Off the page: ‘Late City’

Robert Olen Butler

Louisianans might remember Robert Olen Butler best for 1993’s A Good Scent from a Strange Mountain, his Pulitzer Prize-winning collection of tales about Vietnamese immigrants making a living in the Pelican State. In Late City, the native Midwesterner and Vietnam War veteran once again returns to Louisiana—where he taught creative writing at McNeese State University for 15 years—but this time through the eyes of 115-year-old Sam Cunningham, the oldest living WWI vet awaiting his last days in a Chicago nursing home. Sam isn’t alone, though. As he watches the news declare Donald Trump’s 2016 presidential victory, he begins to relive memories of figures drawn from the past, from his abusive father to Al Capone and Huey P. Long, whose shenanigans he covered during his days as a newspaper journalist. Oh, and God is there, too. 

“So talk to me, Sam,” says the almighty voice. “Who are you?” 

The question would stump anyone, especially when proffered by one’s own creator. But with Butler at the helm, the impending journey into Sam’s “dreamstormed” recounting of the 20th century never settles into a finite reply. The mysteries observed in childhood, for example, filled with visions of cypress knees like “steeple caps of wizards waiting to rise from the water,” are separate from the mysteries observed by a young reporter seeking his purpose as a chronicler of history. More complicated, too, are the mysteries observed by Sam as a family man wrangling with the mask of masculinity in the effects of world war and the weight of personal tragedy.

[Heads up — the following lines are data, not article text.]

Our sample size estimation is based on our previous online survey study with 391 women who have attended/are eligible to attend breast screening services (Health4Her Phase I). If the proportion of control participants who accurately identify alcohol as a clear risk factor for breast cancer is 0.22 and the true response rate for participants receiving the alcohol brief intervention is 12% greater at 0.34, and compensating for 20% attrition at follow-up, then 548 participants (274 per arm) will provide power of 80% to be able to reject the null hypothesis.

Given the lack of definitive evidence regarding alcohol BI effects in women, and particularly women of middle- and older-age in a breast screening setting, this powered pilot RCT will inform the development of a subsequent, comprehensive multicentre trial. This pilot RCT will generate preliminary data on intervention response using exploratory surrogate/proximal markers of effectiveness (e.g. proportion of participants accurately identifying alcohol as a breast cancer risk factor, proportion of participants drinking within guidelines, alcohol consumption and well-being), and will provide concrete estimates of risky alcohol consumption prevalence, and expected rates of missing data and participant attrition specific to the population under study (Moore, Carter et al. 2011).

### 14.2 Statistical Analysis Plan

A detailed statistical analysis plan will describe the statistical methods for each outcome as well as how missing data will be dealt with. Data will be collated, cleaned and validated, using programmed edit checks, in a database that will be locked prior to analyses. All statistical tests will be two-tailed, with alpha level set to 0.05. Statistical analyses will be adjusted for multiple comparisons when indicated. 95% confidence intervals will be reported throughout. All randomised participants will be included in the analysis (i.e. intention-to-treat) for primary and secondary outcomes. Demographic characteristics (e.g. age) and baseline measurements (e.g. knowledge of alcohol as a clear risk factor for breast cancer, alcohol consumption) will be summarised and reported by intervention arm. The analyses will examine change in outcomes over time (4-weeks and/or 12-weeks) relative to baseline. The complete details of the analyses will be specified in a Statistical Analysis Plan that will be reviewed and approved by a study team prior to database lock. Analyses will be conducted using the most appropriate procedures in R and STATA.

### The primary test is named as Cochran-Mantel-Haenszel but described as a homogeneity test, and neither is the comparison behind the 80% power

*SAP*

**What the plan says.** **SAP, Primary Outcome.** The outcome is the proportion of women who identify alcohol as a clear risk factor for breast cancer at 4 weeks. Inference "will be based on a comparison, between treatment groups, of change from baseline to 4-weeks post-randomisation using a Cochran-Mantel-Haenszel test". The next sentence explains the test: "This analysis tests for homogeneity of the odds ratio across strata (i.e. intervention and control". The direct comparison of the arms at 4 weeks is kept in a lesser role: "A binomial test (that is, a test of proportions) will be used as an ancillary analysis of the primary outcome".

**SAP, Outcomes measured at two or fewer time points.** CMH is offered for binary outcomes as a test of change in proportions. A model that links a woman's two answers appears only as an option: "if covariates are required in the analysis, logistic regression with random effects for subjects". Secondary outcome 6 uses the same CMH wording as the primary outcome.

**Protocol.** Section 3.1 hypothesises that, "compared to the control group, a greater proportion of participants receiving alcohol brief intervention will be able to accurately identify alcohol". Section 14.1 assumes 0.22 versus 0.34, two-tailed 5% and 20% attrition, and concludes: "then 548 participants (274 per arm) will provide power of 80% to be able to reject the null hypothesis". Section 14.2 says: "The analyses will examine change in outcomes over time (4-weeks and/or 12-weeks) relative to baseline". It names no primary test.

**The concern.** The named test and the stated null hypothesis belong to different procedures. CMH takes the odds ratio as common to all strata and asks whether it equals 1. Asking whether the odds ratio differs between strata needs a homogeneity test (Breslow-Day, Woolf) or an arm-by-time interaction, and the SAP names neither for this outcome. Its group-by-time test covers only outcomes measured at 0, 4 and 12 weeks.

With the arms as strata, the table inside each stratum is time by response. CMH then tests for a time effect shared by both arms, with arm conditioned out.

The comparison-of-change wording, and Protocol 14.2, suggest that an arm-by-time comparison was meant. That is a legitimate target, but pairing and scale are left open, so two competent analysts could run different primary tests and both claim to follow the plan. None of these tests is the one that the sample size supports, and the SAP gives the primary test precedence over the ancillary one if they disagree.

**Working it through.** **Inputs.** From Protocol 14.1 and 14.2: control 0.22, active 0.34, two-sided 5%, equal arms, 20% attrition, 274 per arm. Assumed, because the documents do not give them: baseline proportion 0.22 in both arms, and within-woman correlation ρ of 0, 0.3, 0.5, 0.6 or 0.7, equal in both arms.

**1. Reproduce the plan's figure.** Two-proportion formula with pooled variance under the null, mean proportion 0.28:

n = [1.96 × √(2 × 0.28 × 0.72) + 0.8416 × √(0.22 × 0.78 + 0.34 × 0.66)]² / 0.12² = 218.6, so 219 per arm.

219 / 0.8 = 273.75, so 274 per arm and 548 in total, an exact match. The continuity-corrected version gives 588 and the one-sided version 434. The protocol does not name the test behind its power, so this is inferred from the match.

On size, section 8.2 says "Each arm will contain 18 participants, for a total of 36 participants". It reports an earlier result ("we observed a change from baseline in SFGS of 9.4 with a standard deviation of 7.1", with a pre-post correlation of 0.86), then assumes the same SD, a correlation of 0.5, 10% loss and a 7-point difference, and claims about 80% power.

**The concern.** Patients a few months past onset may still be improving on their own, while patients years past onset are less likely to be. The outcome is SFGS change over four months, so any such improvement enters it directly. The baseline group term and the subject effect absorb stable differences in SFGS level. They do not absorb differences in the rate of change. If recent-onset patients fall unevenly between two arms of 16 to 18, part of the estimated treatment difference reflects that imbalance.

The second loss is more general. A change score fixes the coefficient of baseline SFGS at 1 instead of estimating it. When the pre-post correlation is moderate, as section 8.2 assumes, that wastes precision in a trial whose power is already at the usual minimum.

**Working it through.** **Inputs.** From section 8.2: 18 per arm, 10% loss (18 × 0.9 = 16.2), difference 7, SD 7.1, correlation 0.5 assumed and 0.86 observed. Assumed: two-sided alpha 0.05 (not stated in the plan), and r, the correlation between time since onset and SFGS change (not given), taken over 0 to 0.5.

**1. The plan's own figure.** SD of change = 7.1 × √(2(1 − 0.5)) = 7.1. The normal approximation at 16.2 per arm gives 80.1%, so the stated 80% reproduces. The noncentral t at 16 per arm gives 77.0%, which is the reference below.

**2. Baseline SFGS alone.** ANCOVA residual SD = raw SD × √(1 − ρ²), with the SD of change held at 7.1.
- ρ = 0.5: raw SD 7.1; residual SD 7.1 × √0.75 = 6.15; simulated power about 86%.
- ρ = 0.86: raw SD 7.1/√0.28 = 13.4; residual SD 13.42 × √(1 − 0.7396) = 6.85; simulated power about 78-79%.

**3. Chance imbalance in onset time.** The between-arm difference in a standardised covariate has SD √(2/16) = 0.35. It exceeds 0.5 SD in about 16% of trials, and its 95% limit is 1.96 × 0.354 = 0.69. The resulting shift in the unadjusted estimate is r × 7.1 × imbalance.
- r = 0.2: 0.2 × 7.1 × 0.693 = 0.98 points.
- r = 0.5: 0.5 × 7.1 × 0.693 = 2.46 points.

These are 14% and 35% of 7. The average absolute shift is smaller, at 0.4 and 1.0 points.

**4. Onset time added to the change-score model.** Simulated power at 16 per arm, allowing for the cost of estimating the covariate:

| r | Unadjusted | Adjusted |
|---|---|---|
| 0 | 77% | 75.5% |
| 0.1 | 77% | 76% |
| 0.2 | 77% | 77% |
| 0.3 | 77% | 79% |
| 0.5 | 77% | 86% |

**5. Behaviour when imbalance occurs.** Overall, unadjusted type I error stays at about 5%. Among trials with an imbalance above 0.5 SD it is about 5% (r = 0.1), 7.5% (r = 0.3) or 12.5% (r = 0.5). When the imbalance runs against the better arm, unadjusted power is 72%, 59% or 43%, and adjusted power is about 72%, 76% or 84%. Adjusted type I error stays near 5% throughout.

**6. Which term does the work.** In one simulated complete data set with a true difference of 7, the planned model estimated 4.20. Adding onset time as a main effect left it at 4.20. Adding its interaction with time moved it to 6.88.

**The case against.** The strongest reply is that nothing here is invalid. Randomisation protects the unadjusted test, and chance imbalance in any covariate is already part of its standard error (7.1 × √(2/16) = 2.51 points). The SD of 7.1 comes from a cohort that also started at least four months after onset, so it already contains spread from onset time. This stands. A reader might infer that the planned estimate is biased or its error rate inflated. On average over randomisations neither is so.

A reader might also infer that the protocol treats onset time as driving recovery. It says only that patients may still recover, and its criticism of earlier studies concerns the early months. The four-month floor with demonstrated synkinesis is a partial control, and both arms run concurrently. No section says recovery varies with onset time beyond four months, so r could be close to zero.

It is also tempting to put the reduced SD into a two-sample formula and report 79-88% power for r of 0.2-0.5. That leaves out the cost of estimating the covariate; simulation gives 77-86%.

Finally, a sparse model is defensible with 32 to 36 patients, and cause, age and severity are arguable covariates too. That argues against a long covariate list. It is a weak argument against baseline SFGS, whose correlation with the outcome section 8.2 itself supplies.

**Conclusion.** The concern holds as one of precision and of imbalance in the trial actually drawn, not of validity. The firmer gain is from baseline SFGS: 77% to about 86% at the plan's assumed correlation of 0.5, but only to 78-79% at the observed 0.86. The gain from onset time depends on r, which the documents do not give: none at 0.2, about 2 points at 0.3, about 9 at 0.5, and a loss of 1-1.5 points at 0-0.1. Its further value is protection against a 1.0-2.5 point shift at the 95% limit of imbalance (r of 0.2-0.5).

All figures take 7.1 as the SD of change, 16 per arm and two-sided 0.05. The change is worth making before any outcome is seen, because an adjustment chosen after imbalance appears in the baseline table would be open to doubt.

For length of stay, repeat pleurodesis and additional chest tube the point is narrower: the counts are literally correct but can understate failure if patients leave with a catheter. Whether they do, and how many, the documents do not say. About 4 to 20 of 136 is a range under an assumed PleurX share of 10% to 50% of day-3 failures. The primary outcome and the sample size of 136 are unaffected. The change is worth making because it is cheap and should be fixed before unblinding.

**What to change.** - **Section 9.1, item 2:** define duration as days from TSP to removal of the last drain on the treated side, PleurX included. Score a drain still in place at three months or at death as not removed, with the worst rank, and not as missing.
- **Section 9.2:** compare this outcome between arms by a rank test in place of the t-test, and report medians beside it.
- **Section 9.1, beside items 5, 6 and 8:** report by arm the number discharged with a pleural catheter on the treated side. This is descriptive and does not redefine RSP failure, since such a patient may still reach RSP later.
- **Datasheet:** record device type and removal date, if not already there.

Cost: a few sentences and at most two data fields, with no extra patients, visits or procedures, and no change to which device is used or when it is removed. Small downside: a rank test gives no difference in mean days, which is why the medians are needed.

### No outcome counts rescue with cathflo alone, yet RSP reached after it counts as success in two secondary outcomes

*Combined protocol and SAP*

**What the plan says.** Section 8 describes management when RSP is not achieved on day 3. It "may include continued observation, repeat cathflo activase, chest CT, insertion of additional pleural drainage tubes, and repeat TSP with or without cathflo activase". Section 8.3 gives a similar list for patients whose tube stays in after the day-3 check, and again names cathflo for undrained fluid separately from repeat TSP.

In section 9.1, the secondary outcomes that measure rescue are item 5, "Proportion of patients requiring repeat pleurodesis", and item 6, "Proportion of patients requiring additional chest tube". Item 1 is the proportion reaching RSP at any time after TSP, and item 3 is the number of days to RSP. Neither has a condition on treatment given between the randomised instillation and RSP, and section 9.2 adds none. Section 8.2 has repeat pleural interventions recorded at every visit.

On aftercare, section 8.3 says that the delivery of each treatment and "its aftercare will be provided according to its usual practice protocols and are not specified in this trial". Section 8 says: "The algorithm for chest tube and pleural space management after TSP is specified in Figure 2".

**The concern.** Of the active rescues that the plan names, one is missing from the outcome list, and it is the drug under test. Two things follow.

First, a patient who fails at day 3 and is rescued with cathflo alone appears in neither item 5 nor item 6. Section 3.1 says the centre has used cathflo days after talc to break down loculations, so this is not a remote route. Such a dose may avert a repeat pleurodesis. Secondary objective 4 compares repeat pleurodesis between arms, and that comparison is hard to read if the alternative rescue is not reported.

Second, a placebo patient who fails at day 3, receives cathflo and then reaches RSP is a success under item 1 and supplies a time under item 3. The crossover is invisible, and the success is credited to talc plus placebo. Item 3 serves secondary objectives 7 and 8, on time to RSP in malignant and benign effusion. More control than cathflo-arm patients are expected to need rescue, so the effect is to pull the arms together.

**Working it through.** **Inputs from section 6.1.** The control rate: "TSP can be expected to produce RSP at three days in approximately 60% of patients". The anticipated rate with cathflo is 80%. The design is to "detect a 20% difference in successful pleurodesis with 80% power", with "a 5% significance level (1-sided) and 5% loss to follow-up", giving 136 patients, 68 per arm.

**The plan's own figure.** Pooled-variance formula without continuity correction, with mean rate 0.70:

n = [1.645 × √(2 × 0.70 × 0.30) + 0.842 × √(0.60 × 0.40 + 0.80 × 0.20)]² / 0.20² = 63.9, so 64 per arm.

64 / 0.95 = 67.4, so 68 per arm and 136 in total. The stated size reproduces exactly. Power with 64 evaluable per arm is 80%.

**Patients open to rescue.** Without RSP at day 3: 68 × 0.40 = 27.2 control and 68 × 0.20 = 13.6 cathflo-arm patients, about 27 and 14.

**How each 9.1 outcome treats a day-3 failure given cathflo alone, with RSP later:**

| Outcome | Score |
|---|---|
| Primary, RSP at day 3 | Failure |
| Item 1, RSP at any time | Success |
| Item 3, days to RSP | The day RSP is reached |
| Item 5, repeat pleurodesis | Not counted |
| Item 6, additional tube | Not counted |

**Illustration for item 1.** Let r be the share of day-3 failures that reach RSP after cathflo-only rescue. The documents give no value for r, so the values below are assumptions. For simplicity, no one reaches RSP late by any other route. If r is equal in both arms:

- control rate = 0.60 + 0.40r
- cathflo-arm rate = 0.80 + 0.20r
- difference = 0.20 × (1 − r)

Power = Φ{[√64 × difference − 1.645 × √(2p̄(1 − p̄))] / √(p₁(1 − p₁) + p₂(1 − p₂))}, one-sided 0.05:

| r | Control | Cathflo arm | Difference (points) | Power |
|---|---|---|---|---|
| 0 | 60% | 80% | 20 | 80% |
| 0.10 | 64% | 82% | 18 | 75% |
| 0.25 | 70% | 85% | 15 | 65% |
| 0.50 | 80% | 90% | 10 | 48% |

On occasion, Sam even wonders if his memories—“relived as they happened,” according to God’s instructions—are even accurate, confused by what can seem like inappropriate levity in retroactively dire scenarios, or vice versa. Hindsight is 20/20. 

Nonetheless, the historical wefts do form a fabric through Sam’s re-experience of his life, leading up to the familiar divisiveness of America’s more recent decades. And although no writer can claim to reveal the true meaning to the story of one’s life or one’s nation, there is something to be said for why Sam holds such fondness for the “late city” editions of his beloved newspapers. Printed in the dark hours before the twilight of a new day, one suspects that their words amount to much more than “a last-hour chaos of fragments from an arbitrary bracket of time”—or perhaps that’s all part of the charm.